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    FED Updates FR Y-9C Reporting Form; CFPB Scrutinizes Lending Practices

    January 14, 2022

    The Board of Governors of the Federal Reserve System (FED) updated the reporting form as well as the reporting and supplemental instructions for information collection on the consolidated financial statements for holding companies (FR Y-9C). Also published was the supporting statement for FR Y-9 reports. The FR Y-9C report collects financial data from a domestic bank holding companies, savings and loan holding companies, U.S intermediate holding companies, and securities holding companies on a consolidated basis in the form of a balance sheet, an income statement, and detailed supporting schedules. Another U.S. regulator, the Consumer Financial Protection Bureau (CFPB), recently published a report detailing consumer complaint response deficiencies of the Big Three credit bureaus—Equifax, Experian, and TransUnion. In another communication, CFPB noted that examiners found lenders violate fair lending law by improperly inquiring about small business applicants’ religious affiliation and by considering an applicant’s religious affiliation in the credit decision.

    In response to these findings by examiners, lenders updated the questionnaires to ensure compliance with fair lending laws; lenders also identified affected applicants and provided an offer for each identified applicant to reapply for a small business loan. The laws in the country, for example, the Equal Credit Opportunity Act, protect individuals from discrimination based on their religious beliefs. CFPB is concerned that some financial companies are unlawfully considering religion when making decisions on financial products. The Equal Credit Opportunity Act does not simply cover products for family or household use; it also covers other financial products such as small business loans. CFPB is particularly concerned about how financial institutions might be making use of artificial intelligence and other algorithmic decision tools. For example, let’s say a lender uses third-party data to analyze geolocation data to power their credit decision tools. If the algorithm leads to an applicant getting penalized for attending religious services on a regular basis, this could lead to sanctions under fair lending laws. CFPB plans to more closely monitor the use of algorithmic decision tools, given that they are often “black boxes” with little transparency. Institutions will face consequences for this type of robo-discrimination, according to CFPB.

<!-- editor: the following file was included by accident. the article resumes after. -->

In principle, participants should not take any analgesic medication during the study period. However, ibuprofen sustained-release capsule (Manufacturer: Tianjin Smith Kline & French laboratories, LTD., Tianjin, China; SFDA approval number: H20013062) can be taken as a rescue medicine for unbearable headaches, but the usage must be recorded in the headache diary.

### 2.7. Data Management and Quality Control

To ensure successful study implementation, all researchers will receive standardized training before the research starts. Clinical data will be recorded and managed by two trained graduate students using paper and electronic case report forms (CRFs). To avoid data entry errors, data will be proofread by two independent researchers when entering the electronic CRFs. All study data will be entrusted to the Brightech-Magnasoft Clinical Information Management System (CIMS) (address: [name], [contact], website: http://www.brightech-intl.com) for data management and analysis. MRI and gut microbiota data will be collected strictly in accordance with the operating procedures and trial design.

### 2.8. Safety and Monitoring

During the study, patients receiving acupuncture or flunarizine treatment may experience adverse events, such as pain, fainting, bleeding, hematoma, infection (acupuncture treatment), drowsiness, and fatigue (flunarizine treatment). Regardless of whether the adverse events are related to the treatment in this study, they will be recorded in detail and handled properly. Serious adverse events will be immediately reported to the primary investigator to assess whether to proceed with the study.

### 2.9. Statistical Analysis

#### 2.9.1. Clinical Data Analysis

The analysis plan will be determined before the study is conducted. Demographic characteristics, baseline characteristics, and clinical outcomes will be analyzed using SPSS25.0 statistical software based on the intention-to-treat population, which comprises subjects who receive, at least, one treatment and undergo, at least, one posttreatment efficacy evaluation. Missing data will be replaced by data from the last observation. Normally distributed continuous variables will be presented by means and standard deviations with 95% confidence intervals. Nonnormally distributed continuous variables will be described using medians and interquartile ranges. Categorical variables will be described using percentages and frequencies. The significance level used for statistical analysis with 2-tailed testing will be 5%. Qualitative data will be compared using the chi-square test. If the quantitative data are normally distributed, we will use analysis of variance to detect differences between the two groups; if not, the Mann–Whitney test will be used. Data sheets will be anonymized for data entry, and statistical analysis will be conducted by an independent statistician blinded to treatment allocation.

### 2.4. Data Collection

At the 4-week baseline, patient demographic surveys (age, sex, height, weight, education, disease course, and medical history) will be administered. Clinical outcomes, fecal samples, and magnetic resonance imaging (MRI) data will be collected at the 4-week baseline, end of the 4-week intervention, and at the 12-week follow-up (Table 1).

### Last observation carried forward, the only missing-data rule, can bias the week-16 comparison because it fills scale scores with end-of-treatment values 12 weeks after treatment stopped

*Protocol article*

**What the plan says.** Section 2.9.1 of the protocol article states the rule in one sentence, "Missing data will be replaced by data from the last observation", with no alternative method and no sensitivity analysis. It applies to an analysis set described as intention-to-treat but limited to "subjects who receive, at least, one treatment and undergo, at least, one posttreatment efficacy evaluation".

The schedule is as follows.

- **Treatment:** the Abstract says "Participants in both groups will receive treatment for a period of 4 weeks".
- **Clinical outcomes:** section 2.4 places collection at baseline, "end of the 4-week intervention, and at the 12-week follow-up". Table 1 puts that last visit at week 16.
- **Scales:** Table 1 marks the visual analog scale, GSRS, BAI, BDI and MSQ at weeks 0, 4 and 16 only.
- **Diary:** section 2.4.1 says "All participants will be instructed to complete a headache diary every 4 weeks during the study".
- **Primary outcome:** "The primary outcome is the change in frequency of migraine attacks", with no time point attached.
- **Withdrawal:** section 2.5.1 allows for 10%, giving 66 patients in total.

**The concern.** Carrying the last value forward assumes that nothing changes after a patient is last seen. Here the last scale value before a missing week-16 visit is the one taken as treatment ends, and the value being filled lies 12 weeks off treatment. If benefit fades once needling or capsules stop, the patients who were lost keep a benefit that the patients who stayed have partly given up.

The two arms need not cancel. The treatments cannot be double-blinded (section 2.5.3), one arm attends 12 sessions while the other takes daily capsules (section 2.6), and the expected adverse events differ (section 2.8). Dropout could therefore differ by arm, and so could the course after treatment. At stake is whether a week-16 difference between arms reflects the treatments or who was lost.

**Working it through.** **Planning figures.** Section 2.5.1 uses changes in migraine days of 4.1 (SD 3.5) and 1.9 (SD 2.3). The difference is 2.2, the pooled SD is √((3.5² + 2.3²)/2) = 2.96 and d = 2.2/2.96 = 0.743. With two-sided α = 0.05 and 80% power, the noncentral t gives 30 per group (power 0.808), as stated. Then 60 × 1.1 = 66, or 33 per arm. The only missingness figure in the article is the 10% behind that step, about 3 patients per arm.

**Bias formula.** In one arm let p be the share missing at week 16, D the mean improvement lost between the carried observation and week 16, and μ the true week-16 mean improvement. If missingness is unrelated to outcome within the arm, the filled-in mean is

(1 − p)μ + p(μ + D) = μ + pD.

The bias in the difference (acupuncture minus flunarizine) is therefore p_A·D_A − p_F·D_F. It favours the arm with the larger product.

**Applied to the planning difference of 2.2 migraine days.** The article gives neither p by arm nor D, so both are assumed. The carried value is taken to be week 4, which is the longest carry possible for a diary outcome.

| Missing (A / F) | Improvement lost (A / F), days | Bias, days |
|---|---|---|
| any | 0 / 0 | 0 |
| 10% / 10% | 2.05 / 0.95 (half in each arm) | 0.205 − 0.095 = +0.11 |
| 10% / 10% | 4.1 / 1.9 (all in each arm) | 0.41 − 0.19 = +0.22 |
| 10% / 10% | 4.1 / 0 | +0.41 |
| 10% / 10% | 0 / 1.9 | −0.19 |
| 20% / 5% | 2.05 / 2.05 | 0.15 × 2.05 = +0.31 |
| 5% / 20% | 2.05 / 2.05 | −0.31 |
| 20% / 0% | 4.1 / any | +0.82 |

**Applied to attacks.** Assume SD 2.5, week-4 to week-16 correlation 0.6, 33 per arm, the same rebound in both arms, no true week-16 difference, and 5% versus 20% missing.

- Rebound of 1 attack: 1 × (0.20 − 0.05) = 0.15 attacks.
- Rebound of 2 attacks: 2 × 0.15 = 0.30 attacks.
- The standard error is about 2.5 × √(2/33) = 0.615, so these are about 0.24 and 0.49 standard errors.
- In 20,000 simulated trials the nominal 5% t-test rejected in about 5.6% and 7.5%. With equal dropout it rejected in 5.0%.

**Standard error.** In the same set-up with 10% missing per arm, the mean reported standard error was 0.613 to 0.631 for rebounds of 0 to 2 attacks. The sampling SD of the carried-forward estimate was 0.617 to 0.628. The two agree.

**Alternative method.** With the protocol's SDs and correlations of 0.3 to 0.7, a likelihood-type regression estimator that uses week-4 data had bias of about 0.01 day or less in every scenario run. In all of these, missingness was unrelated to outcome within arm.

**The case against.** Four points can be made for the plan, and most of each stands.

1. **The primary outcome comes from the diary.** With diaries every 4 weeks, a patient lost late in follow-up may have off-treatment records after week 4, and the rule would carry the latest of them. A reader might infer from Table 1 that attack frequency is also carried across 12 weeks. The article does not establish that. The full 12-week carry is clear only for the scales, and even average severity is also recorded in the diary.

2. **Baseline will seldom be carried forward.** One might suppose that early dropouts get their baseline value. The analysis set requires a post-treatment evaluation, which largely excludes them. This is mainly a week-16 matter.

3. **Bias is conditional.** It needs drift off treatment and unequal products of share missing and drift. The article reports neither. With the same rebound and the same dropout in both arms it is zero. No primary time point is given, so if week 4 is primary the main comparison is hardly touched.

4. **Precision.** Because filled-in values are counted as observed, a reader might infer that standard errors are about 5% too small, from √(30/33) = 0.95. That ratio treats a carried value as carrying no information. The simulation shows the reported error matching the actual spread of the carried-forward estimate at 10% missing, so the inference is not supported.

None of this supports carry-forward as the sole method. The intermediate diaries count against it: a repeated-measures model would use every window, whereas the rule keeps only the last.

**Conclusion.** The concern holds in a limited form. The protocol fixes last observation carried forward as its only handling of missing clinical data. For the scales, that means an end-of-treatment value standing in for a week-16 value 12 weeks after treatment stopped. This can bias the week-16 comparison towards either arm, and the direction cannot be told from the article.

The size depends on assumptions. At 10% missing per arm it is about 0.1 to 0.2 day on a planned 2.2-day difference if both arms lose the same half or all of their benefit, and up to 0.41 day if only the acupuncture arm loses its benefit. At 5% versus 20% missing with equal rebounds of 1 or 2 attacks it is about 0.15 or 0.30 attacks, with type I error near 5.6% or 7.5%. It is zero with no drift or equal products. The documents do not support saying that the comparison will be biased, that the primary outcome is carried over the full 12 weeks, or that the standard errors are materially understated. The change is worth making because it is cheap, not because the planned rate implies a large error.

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    Keywords: Americas, US, Banking, Reporting, FR Y-9C, Robo Discrimination, Lending, FED, CFPB, Artificial Intelligence, Regtech, Consumer Lending, SME Lending

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